The busiest day of the winter so far at many UK airports coincides with the start of eight days of industrial action by UK Border Force staff at Heathrow, Gatwick, Manchester, Birmingham, Glasgow and Cardiff airports.
Members of the Civil and Commercial Services Union (PCS) who normally check passports will strike from December 23 until the end of the year, excluding December 27. UK Border Force personnel will also be calling at the port of Newhaven in East Sussex on the same dates.
Almost two million passengers have been booked to fly to the affected airports during the stoppages. Could their festive flights be disrupted – and what are airports and airlines saying?
These are the basic questions and answers.
What is the strike about?
“Wages, pensions, jobs,” according to PCS. General secretary, Mark Serwotka, says: “Like so many workers, our members are struggling with the cost of living crisis. They are desperate.
“They’re being told there’s no money for them, while they watch ministers hand government contracts worth billions of pounds to their mates.”
Home Secretary Suella Braverman said: “It is very sad that they have taken this decision to strike at potentially critical times in the lead up to and after Christmas and the New Year.
When exactly does the strike start and end?
The union says simply: “PCS members employed by the Home Office for passport control will take action at London Heathrow, London Gatwick, Manchester, Birmingham, Cardiff and Glasgow airports on 23, 24, 25, 26, 28, 29 and 30 December and 31.”
Actually the strike is slightly more subtle. The independent understands that UK Border Force staff will walk out for three days on December 23-25, with officers who would normally sign up for the night shift meaning the strike will be in effect until 7am on Boxing Day. A three-day repeat on December 28-30 will be in effect until 7am on New Year’s Eve.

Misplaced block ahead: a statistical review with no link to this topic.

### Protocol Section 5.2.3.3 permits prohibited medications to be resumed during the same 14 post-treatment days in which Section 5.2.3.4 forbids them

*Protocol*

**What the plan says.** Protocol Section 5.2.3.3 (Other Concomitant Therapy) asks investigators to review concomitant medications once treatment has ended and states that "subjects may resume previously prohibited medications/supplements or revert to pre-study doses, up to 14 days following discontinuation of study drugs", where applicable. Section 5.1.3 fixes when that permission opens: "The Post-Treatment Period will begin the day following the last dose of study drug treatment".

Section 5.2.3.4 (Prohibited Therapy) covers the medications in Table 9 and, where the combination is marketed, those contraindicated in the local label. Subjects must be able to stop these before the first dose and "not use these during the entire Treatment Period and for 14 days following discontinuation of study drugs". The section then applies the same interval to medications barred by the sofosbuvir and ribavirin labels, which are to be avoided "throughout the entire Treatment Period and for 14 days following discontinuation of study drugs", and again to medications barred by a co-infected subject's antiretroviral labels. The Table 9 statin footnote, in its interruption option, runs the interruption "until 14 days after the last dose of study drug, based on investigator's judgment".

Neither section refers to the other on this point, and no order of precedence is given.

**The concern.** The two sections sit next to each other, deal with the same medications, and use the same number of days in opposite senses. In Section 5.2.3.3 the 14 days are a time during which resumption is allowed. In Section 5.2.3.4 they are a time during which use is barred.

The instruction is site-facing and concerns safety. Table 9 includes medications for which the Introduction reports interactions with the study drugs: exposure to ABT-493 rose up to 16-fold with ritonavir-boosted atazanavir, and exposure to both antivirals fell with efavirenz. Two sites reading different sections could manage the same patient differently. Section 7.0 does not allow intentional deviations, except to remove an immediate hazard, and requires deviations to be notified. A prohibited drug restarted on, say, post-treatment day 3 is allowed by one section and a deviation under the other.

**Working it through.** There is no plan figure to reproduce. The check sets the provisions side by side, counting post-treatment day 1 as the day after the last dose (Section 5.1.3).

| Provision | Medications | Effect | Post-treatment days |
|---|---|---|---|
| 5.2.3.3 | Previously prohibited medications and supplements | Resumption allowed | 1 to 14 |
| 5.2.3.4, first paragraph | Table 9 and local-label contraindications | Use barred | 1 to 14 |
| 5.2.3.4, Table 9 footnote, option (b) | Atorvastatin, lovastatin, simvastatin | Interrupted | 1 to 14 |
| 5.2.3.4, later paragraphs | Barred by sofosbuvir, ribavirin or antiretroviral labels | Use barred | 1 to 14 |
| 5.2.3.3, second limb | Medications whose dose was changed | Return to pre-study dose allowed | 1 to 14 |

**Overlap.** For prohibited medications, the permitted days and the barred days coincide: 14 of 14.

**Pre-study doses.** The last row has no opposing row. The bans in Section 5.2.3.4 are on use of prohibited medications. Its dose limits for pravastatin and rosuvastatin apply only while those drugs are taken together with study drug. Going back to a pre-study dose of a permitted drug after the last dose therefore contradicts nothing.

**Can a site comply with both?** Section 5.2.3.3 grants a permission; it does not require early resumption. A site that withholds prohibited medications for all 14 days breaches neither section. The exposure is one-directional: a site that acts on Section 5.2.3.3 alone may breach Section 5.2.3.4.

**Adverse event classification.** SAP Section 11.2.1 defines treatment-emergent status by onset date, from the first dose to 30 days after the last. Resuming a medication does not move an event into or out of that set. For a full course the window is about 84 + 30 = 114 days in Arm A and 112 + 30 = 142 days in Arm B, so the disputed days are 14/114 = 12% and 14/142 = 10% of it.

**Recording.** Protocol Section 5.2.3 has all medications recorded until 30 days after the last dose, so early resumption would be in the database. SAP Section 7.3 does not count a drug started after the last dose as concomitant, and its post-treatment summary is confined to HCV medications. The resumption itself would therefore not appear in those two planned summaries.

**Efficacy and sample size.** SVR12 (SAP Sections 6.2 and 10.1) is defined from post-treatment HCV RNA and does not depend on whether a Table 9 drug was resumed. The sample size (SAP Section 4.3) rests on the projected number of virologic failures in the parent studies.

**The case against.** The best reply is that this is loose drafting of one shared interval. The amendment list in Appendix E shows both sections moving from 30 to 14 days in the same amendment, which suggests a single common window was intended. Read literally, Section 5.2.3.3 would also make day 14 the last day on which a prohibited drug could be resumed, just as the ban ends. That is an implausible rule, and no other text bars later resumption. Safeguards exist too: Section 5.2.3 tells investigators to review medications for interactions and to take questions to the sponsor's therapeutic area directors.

What will the effects be?
Passengers on Britain’s biggest budget airline, easyJet, are being warned: “We have been advised that queues at passport control can be in excess of two hours for all passengers arriving in the UK at Gatwick Airport, Birmingham, Glasgow and Manchester”.
The Home Office says: “Those entering the UK should be prepared for possible disruption.”
The Home Secretary warned: “There will be undoubted, serious disruption caused to many thousands of people who have holiday plans.
“Ultimately I’m not willing to compromise on border security, that’s the number one priority.
“That may well have a negative impact on people’s comfort, frankly, whether it’s the time they have to wait for flights or departures, it may well delay arrivals and various travel plans.”
Ms Braverman also urged travelers to reassess their travel, saying: “I really want to urge people who have plans to travel abroad to think carefully about their plans because they could be affected.”
What could possibly go wrong?
The nightmare scenario is that long queues could form at passport control, resulting in passengers being held on planes instead of disembarking and increasing crowds at arrivals.
Aircraft usually turn around to depart between 30 minutes and two hours after arrival. If inbound passengers are still on board, outbound travelers will not be able to board. Crowds would build up in the departures area and the airport could run out of gates for flight arrivals – possibly causing cancellations and diversions.
What contingencies are there?
The Home Office, which runs the UK Border Force, says: “Military personnel, civil servants and volunteers from across government are training to support the Border Force at airports and ports across the UK in the event of a potential strike.
“Border Force is ready to deploy resources to meet the critical demand and support travelers flowing through the border.”